“If I could make one wish for the members of my profession, college and university professors of literature, I would wish that for one year, two, three, or five, we would give up readings. By a reading, I mean the application of an analytical vocabulary — Marx's, Freud's, Foucault's, Derrida's, or whoever's — to describe and (usually) to judge a work of literary art. I wish that we'd declare a moratorium on readings. I wish that we'd give readings a rest.”
The Brothers Quay chat with poet Ish Klein about their touring exhibition "Dormitorium," during the 2009 Philadelphia Film Festival/CineFest:
“Walter Benn Michaels, the punchy professor of American literature and theory at the University of Illinois at Chicago, came to New York last week and delivered an emphatic message to novelists: Please start writing more about class issues and the social order of contemporary life!”
“Should Literary Novels Be More Like The Wire?” By Leon Neyfakh
“Eternity No More: Walter Benjamin on the Eternal Return” by Tyrus Miller
"I like to structure a story as "three disasters plus an ending". Each of the disasters takes a quarter of the book to develop and the ending takes the final quarter."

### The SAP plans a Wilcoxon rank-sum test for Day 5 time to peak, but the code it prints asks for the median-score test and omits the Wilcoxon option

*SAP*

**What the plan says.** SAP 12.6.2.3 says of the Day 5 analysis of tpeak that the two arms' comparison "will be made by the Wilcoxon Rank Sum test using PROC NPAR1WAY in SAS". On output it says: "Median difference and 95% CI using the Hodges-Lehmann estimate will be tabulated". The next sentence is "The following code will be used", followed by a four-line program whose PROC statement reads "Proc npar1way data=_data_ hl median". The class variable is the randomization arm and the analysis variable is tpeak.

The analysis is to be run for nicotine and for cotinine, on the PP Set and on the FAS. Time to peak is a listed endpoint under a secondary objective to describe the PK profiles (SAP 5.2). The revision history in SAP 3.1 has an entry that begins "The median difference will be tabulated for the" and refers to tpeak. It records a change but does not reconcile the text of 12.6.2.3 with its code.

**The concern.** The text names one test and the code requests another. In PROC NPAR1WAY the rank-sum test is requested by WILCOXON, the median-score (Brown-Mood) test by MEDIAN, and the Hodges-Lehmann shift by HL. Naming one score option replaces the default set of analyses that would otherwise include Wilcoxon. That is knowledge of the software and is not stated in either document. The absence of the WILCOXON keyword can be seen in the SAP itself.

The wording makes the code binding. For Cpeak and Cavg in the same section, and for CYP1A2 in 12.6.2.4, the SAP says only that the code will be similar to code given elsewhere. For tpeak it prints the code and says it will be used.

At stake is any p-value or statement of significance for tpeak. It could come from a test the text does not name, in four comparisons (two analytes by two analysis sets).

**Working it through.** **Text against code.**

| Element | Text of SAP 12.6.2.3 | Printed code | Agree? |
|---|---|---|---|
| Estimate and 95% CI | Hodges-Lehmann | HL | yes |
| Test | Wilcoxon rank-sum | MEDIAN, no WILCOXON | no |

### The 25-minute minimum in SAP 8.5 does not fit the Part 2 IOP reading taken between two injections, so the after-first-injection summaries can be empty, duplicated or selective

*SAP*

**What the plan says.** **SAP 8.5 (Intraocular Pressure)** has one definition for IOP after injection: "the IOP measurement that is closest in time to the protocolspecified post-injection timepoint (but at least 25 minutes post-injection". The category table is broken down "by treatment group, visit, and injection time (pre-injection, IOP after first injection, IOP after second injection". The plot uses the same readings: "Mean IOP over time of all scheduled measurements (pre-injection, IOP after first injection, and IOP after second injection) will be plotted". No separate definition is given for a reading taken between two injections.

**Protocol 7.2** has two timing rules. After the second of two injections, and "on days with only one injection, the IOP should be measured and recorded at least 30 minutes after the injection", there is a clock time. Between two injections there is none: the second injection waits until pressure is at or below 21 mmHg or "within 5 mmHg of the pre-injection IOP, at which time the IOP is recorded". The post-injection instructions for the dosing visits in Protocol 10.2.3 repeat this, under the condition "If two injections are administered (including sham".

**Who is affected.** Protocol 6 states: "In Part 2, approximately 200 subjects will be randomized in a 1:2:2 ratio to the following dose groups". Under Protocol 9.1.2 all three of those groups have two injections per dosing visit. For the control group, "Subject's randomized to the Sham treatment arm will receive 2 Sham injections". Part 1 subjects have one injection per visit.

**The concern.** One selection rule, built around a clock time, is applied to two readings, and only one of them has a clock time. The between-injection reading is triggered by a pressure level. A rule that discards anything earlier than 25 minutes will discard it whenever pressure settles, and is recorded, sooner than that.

Randy Ingermanson explains "How to Write a Novel: The Snowflake Method"
“We live in a world of too many books. There's not enough time to read the books we have to read, never mind the books we should read or the books we want to read.”
"And somewhere around 1985, my friend Kathy Acker took me to a party/book launch/some kind of event somewhere in London and I met William Burroughs and Jim Ballard, stood there and chatted as they reminisced about London in the 1960s. I don't know what or who I had been expecting, but Jim Ballard, then, and whenever I met him after that, was terrifying in his ordinariness, like the protagonists of his high-rises and drowned worlds, like the man on the motorway island."
"J.G. Ballard and the way the future was" by Neil Gaiman
Right now David Lynch is producing three films: one for Alejandro Jodorowsky (who hasn't directed a film in nearly twenty years!) called King Shot, one for his daughter, Jennifer Lynch, called Surveillance :
And one for Werner Herzog called My Son, My Son, What have ye Done?, for which no trailer yet exists; I did, however, find Alana Kearns-Green's audition tape for the role of Ingrid:
"Even the most subtle and complex artists can’t escape the crudity of synopsis."